Porongurup - a Range of Attractions
A picturesque 15 minute drive east of Mt Barker brings you to the unique Porongurup Range.
More than 1100 million years have passed since the formation of this distinctive landform. As the climate changed and the forests retracted, the deep red soils, high rainfall and towering granite peaks became host to the majestic karri trees, with their understorey of flowers and shrubs.
Rising abruptly from the surrounding farmland, this spectacular forest island is rich in rugged beauty, unique plant life and abundant fauna.
Birdwatchers and photographers revel in the 78 species of birdlife, from majestic Wedge tailed eagles to small scarlet robins and the electric blue plumage of the splendid fairy wrens.
Botanists and wildflower enthusiasts from around the globe are lured to the Porongurups to capture the beauty of over 700 species of flowering plants, some of which are rare, endemic or endangered.
Whilst most animals, such as possums, bandicoots and antechinuses are nocturnal, western grey kangaroos and brushtail wallabies can be seen amongst the lush undergrowth that provides a home for monitor lizards, skinks and racehorse goannas.
There are many walk trails to lead you into this fascinating, diverse habitat.
Take in the spectacular views of Devil's Slide, Marmabup Rock, Nancy and Hayward Peaks. Cross the range along the Wansborough Walk, or marvel at Balancing Rock.
There is a wide range of facilities at Porongurup, including boutique wineries, craft outlets and studios, tearooms and accommodation to suit all tastes and budgets.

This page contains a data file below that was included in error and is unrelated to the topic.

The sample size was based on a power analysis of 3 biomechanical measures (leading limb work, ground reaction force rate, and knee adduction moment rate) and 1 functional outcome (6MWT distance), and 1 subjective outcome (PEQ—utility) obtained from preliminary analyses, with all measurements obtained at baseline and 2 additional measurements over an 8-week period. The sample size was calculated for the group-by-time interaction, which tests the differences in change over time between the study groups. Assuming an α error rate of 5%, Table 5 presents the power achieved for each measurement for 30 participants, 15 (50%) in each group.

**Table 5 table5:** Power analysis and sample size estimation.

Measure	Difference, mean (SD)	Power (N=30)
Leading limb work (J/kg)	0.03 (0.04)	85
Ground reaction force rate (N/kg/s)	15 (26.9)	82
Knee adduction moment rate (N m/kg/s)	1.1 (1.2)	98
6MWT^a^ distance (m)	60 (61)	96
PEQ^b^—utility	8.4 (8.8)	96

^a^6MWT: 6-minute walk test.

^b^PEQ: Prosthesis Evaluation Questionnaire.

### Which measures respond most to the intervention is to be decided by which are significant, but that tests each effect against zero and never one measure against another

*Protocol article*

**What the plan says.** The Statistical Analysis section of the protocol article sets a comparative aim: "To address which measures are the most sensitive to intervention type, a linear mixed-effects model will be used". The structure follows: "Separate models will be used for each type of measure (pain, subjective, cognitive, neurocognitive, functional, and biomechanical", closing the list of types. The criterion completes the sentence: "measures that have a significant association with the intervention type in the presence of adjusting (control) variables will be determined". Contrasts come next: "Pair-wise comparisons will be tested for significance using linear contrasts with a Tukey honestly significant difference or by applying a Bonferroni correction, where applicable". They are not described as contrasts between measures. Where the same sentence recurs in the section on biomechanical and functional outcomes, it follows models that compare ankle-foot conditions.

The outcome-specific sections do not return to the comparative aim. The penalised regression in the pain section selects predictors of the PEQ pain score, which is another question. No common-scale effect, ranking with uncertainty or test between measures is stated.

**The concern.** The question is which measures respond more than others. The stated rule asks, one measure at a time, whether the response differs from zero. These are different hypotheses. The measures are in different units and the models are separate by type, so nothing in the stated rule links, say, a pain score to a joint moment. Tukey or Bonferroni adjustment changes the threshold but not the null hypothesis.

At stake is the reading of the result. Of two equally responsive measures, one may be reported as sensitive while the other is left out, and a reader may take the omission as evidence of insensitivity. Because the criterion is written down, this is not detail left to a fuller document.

In March each year, you are welcome to join the festival held by the local community offering wine, food , entertainment, stalls and country hospitality.
Stirling Range - Mountains of Mystery
In the words of John Septimus Roe in 1835, who named the Range after Captain James Stirling, the first Governor of Western Australia -
'The Stirling Range burst on our view in great magnificence as we rounded the crest ... the whole extent of the conical summits were spread before us.'
The splendour of the Stirling Range National Park, one of the few true rugged mountain ranges in Western Australia, is unsurpassed, yet is easily accessible for cars and caravans.
In close proximity to the south coast, the Stirling Range and its surrounding area experience a mild climate. Sunny summer days are cooled by an evening breeze.
The Stirling Range is one of the world's most spectacular wildflower areas with approximately 1525 species of plants, of which 87 are found nowhere else in the world.
A total of 160 bird species are recorded in the area.
Majestic Bluff Knoll is the highest peak in the Range, reaching 1095 metres above sea level.